“Although close to six years have passed since taking this course, the knowledge acquired within the span of 10 short weeks continues to greet me in everyday experiences – social, work, and academic environments alike. The course’s real-world practicality is coupled by the uncanny level of concern taken by the instructor”—Jennifer Cici
2. The Art of the Interview
How to prepare to talk with people; learning to listen; knowing when to encourage, to probe, to change subjects. Analyzing what celebrities and writers have to say. Structuring a conversation for publication. Understanding the nature of freelancing. Studying magazines for content, poetry for inspiration, books for resource.
The skills of an interviewer encompass a broad range of talents: You must be able to converse like a talk show host, think like a writer, understand subtext like a psychologist, have an ear like a musician, be able to select the best parts like an editor, and put it together like a playwright.
In the Art of the Interview students conduct interviews both in and out of class with well known personalities (such as Jonathan Safran Foer, Steve Martin, Diane Keaton, Anthony Kiedis, and producer Mike Medavoy); then learn how to edit their work, and refine these pieces into nimble profiles, hopefully infused with humor, insight, and the delicious turn of phrase that would have made Samuel Clemens proud. The object is to learn to dig deep and develop a personal sense of style. To help enforce these skills, students keep a detailed journal and practice writing through descriptive exercises.
* * *
“He was the first professor I had at UCLA who saw me as someone not only capable of learning something important, but doing something important. He taught me far more than how to interview someone. He made me a better listener. (And is there a more valuable life skill than that?) He made me a better editor. He made me a better writer. And he taught me how to ask questions. (And more importantly, the right questions). They are skills that benefit me to this day.”—Mike Maloney
“In his acclaimed Art of the Interview course, Grobel breaks down the critical life skill of talking with people. He walks students through the process, and then lets them try on their own. Students routinely interview high-profile figures as their final project, and take with them a confidence that will later translate into landing a job.”—Matt Stevens
3. The Literature of Journalism
The Literature of Journalism will take a look at numerous magazine pieces that have transcended “reporting” in the traditional sense. These works, although they first appeared in periodicals (an inherently ephemeral medium), are fresh and relevant today, and are among the finest, and most lasting, contributions to post-WWII American literature. Students will be expected to do all the reading; we will dissect at least five pieces each class. Exposure to these seminal works of modern journalism (published in magazines like The New Yorker, Harper’s, The Atlantic, Esquire, GQ, and Vanity Fair showcasing the work of authors such as Joan Didion, Truman Capote, Elizabeth Gilbert, Tom Junod, Gay Talese, Ernest Hemingway, F. Scott Fitzgerald, Hunter Thompson, and Joseph Mitchell) helps students develop the creative skills they’ll need for writing their own well-researched full-length articles.
* * *
“Because of the real-world knowledge that Mr. Grobel imparted on me regarding conducting interviews for publication, how to write articles and interviews, and how to stay motivated to write, I now regularly write for a southern California lifestyle magazine. I would never have had the information, drive, or knowledge of how to land a job and write for publication if it wasn’t for Mr. Grobel’s class.”—Elizabeth Coleman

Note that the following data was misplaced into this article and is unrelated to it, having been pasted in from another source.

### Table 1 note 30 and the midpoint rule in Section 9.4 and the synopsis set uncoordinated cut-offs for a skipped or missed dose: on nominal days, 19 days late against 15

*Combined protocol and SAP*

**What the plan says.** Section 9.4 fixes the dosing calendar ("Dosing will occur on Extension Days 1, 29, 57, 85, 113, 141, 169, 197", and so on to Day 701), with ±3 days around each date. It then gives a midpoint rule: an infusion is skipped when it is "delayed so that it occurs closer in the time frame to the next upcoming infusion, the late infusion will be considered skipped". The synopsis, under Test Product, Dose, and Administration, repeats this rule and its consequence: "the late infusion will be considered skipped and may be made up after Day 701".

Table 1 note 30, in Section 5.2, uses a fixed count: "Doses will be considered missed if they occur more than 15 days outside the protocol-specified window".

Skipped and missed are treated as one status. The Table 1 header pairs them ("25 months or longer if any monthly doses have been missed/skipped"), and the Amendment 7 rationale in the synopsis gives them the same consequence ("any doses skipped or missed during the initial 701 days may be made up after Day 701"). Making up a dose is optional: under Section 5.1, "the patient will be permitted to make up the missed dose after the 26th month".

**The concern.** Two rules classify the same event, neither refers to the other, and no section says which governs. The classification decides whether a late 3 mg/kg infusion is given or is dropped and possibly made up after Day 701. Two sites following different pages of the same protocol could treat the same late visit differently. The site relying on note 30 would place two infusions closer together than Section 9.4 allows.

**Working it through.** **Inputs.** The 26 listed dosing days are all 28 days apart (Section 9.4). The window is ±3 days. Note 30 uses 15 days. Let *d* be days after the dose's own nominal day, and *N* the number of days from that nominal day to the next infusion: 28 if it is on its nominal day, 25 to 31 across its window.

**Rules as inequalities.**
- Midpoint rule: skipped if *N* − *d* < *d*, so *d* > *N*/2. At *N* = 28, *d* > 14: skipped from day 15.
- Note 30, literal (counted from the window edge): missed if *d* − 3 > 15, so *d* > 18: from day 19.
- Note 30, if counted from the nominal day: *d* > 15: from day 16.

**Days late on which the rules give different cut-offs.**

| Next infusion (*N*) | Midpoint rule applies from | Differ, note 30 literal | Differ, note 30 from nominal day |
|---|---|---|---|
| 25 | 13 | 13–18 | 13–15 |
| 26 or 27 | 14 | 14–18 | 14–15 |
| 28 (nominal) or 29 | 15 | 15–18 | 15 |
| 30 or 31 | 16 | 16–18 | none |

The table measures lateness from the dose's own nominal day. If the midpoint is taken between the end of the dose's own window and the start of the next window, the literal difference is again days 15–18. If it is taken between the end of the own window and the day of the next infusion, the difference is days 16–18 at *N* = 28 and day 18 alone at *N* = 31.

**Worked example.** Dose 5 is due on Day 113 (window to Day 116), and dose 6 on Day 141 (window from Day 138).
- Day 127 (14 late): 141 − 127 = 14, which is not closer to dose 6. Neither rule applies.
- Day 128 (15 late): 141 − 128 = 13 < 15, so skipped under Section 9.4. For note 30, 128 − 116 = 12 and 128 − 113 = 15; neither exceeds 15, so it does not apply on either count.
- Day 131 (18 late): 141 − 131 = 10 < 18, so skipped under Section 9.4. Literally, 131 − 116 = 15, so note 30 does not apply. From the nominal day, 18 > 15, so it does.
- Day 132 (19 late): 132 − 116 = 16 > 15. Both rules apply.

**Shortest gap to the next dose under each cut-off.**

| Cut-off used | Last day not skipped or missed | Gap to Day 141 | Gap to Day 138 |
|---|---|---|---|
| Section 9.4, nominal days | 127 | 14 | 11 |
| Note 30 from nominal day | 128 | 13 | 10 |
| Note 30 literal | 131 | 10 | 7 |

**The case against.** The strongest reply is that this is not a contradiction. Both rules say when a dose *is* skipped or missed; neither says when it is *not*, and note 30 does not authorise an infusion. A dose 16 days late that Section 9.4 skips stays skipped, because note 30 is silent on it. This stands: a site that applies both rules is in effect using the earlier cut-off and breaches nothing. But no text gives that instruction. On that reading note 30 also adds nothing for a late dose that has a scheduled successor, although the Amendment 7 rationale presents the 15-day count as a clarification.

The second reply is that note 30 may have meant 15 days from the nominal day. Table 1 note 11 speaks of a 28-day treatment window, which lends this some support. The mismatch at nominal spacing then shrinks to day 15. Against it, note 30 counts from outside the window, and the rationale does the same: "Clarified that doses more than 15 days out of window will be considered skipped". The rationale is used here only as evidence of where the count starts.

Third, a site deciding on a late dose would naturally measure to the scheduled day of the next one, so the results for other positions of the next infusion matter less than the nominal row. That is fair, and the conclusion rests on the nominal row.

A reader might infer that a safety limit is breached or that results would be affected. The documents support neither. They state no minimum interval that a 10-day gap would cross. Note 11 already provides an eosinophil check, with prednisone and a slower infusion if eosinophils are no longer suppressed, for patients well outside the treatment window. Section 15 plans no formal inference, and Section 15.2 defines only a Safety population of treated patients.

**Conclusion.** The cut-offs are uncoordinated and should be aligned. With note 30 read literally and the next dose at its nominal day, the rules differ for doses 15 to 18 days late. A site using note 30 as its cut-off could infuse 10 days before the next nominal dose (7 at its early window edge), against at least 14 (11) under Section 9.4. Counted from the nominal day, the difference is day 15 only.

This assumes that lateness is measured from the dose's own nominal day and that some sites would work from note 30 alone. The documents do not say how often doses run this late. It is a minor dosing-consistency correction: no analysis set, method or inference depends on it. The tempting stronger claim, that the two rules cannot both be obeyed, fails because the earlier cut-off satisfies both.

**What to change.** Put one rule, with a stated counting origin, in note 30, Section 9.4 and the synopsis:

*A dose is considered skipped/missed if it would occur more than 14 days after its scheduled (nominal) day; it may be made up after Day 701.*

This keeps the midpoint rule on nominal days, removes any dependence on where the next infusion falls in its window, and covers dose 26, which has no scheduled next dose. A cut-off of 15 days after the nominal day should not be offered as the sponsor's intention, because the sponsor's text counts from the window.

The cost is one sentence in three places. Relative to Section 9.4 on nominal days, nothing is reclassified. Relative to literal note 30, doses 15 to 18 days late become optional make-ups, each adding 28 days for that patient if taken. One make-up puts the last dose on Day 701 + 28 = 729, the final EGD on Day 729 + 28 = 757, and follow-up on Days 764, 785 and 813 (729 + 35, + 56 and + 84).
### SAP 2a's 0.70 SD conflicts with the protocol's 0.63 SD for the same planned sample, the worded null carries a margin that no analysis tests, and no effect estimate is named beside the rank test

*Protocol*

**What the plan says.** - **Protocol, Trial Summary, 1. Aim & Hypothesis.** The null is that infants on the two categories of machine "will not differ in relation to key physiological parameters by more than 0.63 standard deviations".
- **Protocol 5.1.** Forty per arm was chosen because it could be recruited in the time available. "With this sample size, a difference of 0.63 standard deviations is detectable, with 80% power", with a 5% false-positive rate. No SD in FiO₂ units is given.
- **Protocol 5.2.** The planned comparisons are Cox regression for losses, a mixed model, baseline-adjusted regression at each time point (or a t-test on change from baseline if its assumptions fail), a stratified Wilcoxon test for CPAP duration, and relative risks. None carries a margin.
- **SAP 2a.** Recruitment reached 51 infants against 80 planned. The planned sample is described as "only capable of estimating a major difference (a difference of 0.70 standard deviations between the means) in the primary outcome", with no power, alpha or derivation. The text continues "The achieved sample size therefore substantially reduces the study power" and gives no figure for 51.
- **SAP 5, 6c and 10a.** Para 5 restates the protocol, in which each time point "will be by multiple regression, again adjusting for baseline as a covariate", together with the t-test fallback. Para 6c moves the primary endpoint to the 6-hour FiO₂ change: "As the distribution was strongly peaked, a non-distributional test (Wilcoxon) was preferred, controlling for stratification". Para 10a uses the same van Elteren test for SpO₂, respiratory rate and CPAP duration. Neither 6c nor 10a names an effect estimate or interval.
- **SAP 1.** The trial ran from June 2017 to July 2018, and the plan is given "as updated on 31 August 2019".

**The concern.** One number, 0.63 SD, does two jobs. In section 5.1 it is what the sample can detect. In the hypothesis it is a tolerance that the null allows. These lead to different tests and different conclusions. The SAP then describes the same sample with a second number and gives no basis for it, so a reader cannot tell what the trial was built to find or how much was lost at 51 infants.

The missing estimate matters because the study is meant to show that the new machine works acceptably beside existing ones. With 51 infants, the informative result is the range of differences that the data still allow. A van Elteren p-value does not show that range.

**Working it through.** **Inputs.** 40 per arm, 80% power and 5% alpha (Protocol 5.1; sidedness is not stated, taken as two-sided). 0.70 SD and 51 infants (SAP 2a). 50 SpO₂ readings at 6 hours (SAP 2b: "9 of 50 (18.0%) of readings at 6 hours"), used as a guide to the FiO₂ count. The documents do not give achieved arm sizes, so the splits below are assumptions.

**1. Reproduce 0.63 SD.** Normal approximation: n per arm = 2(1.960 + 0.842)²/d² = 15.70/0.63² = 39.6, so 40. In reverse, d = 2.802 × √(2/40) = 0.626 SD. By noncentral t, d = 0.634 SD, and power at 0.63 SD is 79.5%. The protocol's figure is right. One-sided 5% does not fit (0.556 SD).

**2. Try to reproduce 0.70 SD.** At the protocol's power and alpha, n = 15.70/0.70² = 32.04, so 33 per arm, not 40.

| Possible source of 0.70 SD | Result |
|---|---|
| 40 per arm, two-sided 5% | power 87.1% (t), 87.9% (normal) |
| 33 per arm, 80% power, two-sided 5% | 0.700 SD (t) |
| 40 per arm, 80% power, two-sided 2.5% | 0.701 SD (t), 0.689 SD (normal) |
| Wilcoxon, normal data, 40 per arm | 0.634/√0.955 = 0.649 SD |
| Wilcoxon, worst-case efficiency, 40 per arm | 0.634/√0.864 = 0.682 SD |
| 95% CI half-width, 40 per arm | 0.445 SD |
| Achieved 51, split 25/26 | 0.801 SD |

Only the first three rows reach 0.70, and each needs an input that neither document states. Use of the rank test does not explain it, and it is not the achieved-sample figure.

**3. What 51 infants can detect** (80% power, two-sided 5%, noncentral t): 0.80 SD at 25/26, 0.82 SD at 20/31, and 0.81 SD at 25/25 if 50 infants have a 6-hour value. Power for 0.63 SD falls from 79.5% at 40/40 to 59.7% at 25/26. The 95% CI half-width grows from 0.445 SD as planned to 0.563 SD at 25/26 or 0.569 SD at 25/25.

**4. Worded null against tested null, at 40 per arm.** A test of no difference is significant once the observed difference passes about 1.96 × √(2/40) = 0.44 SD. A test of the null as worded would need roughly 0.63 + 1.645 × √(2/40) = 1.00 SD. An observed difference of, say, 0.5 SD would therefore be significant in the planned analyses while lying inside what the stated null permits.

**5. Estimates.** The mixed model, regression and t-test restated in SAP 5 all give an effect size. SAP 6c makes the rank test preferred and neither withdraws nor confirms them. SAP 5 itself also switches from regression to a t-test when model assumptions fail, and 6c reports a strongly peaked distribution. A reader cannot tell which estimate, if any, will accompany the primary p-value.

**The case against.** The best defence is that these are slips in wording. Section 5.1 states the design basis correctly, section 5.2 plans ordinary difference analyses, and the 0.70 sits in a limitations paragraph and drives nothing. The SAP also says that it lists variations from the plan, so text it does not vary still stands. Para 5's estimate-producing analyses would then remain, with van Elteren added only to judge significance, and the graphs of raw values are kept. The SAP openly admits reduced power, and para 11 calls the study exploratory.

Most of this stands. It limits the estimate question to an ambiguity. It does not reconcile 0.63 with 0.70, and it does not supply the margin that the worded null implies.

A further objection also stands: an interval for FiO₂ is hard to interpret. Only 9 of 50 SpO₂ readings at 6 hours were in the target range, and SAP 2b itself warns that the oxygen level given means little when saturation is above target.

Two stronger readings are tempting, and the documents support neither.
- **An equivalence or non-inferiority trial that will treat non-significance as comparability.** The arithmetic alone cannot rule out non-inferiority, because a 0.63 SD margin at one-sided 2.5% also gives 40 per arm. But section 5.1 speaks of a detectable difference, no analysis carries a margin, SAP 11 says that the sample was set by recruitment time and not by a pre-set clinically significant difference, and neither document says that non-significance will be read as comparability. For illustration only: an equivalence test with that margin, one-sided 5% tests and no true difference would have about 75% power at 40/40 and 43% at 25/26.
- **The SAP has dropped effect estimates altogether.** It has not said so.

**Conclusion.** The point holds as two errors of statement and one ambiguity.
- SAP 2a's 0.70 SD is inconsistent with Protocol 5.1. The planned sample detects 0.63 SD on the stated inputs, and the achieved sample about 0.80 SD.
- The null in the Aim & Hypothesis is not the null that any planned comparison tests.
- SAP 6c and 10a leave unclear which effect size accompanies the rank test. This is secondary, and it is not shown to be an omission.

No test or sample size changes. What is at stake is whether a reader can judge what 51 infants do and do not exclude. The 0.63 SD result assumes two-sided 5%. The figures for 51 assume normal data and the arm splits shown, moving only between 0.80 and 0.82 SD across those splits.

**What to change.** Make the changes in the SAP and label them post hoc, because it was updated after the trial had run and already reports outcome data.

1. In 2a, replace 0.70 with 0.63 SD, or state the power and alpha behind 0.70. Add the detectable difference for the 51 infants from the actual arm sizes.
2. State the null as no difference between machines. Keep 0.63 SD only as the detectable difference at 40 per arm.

“He’s the kind of teacher who inspires, motivates, counsels, coaches, shares his life lessons, and, sends you out to learn your own. I am now a journalist working for a newspaper in the Middle East and nearly every time I conduct an interview, I think of Larry’s guidelines. In a relatively closed environment where officials are reluctant to speak, reporting restrictions are rife and answers are given in remarkably circuitous fashions, the lessons I learnt in Larry’s class are essential.” — Rosamund de Sybel
4. Articles to Film
Articles to Film crosses genres by exploring the transition of prose to film through the critical analysis of non-fiction articles that have been turned into both screenplays and motion pictures (such as All About Eve, The Insider, Black Hawk Down, Saturday Night Fever, Almost Famous, Dog Day Afternoon, Adaptation, Shattered Glass, American Gangster, In the Valley of Elah). Analyzing the reviews and essays about these films provides another aspect of critical study. As there are so many aspiring screenwriters, this seminar compares and contrasts how screenwriters edit original source articles, and offers participants the chance to study article writing, film writing, and film criticism.
* * *
“‘Articles to Film’ is not just about watching film adaptations of articles, it is about learning from successful writers and having something tangible to which we can aspire. Grobel instilled a work ethic that I have no doubt will prove to be paramount in life, and equally, he gave us the confidence to aim for the acme of whichever career we choose.” –Jessica Noon
“Your seminar was the single most important educational experience I have had at UCLA.” –Tom Michael
“Although I enjoyed college, there is not one teacher that took time for me like you did or gave me a skill set that got my foot into the magazine world. Without your guidance in the art of prying and your vast knowledge of the industry, I wouldn’t be where I am today. There is no way that a year and half after graduating college I would be interviewing celebrities and writing cover stories for a national magazine without your classes. For that I feel forever grateful.” — Lecia Doss